WASHINGTON — State funding for pre-kindergarten programs had its largest drop ever last year and states are now spending less per child than they did a decade ago, according to a report released Monday.

The researchers also found that more than a half million of those preschool students are in programs that don’t even meet standards suggested by industry experts that would qualify for federal dollars. And 10 states don’t offer any dollars to pay for prekindergarten classrooms.

“The state of preschool in America is a state of emergency,” said report author Steven Barnett, director of the National Institute for Early Education Research at Rutgers University.

That assessment – combined with Congress’ reluctance to spend new dollars – complicates President Barack Obama’s effort to expand pre-K programs across the country. Until existing programs’ shortcomings are fixed, it is likely to be a tough sell for Obama’s call for more preschool.

Education Secretary Arne Duncan and Health and Human Services Secretary Kathleen Sebelius joined Barnett on Monday in Washington to release the report and acknowledge the challenges in educating the nation’s youngest students within the existing and widely varied systems. Both Cabinet secretaries tried to portray the report’s dire verdict as a reason to push forward with a federally backed preschool program.

“This year’s report has some pretty grim news but I think it also highlights the urgency for the historic investment in early education that the president called for in his State of the Union,” said Sebelius, whose department runs the Head Start programs for the poorest young students.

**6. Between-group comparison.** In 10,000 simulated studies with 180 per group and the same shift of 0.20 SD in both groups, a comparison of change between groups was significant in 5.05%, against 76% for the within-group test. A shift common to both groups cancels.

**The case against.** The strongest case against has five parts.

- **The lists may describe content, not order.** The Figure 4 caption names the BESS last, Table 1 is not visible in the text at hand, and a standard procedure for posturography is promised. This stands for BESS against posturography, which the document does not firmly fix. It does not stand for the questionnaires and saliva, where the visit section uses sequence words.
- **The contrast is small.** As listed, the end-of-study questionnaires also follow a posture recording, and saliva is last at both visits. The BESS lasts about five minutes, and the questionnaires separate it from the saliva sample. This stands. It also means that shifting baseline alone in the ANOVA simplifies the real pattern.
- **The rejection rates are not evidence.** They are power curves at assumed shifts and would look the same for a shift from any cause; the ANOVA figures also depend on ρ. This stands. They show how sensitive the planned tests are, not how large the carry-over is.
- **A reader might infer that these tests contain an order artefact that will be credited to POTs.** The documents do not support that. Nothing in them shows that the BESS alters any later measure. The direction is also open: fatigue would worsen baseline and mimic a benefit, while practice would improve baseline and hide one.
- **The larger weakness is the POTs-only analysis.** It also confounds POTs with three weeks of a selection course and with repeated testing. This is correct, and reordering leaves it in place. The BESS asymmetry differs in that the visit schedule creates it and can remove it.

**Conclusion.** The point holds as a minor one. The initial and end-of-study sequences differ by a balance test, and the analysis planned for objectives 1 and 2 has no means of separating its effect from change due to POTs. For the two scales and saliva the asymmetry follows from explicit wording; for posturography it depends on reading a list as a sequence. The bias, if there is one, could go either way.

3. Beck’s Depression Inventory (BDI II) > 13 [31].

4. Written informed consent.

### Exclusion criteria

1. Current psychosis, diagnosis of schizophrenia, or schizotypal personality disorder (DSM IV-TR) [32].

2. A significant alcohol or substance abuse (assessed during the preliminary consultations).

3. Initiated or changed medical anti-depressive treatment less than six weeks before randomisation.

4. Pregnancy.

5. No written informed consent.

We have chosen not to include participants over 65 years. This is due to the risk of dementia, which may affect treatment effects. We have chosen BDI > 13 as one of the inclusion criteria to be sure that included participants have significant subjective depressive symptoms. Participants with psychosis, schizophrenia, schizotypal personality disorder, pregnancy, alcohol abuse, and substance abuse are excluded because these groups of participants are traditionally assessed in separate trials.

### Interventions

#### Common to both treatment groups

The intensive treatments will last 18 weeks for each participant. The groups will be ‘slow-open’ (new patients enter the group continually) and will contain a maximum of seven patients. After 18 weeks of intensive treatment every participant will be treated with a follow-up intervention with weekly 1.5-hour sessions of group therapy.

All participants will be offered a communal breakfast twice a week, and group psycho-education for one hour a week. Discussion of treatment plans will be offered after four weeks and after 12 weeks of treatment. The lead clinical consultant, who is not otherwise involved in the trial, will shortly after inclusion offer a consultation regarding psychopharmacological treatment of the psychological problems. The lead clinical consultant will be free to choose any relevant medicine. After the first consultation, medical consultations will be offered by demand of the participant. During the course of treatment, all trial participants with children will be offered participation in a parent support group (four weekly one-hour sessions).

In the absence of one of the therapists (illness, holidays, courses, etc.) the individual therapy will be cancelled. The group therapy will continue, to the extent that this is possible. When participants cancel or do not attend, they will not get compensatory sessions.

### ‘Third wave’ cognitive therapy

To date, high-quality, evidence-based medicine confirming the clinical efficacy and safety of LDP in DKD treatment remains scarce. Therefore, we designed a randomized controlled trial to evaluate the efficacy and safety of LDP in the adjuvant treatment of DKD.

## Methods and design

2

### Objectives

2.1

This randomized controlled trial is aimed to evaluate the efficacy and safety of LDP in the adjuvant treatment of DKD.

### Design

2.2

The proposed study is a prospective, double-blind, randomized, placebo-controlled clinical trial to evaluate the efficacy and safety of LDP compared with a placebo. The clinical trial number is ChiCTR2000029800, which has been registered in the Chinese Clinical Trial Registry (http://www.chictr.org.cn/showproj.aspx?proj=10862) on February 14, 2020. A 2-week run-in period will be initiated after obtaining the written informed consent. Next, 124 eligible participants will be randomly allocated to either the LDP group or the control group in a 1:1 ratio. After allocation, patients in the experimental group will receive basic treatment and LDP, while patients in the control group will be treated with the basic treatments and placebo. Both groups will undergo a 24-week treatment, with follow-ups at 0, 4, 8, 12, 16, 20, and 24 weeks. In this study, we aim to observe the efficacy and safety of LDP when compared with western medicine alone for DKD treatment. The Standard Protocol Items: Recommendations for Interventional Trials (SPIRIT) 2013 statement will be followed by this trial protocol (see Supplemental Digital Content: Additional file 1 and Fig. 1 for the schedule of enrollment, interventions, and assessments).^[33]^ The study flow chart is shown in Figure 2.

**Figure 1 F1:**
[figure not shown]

Added Duncan: “The news here isn’t as good, isn’t as positive as we would like it to be.”

“If ever there was report that makes the case for the need for President Obama’s preschool-for-all proposal, this report is it,” the former Chicago public schools chief said.

During his State of the Union speech, Obama proposed a federal-state partnership that would dramatically expand options for families with young children. Obama’s plan would fund public preschool for any 4-year-old whose family income was below twice the federal poverty rate.

If it were in place this year, the plan would allow a family of four with two children to enroll students in a pre-K program if the family earned less than $46,566.

Students from families who earn more could participate in the program, but their parents would have to pay tuition based on their income. Eventually, 3-year-old students would be part of the program, too.

As part of his budget request, Obama proposed spending $75 billion over 10 years to help states get these new programs up and running. During the first years, Washington would pick up the majority of the cost before shifting costs to states.
Barnett called that price tag “not much more than a rounding error in the federal budget.”

Obama proposed paying for this expansion by almost doubling the federal tax on cigarettes, to $1.95 per pack.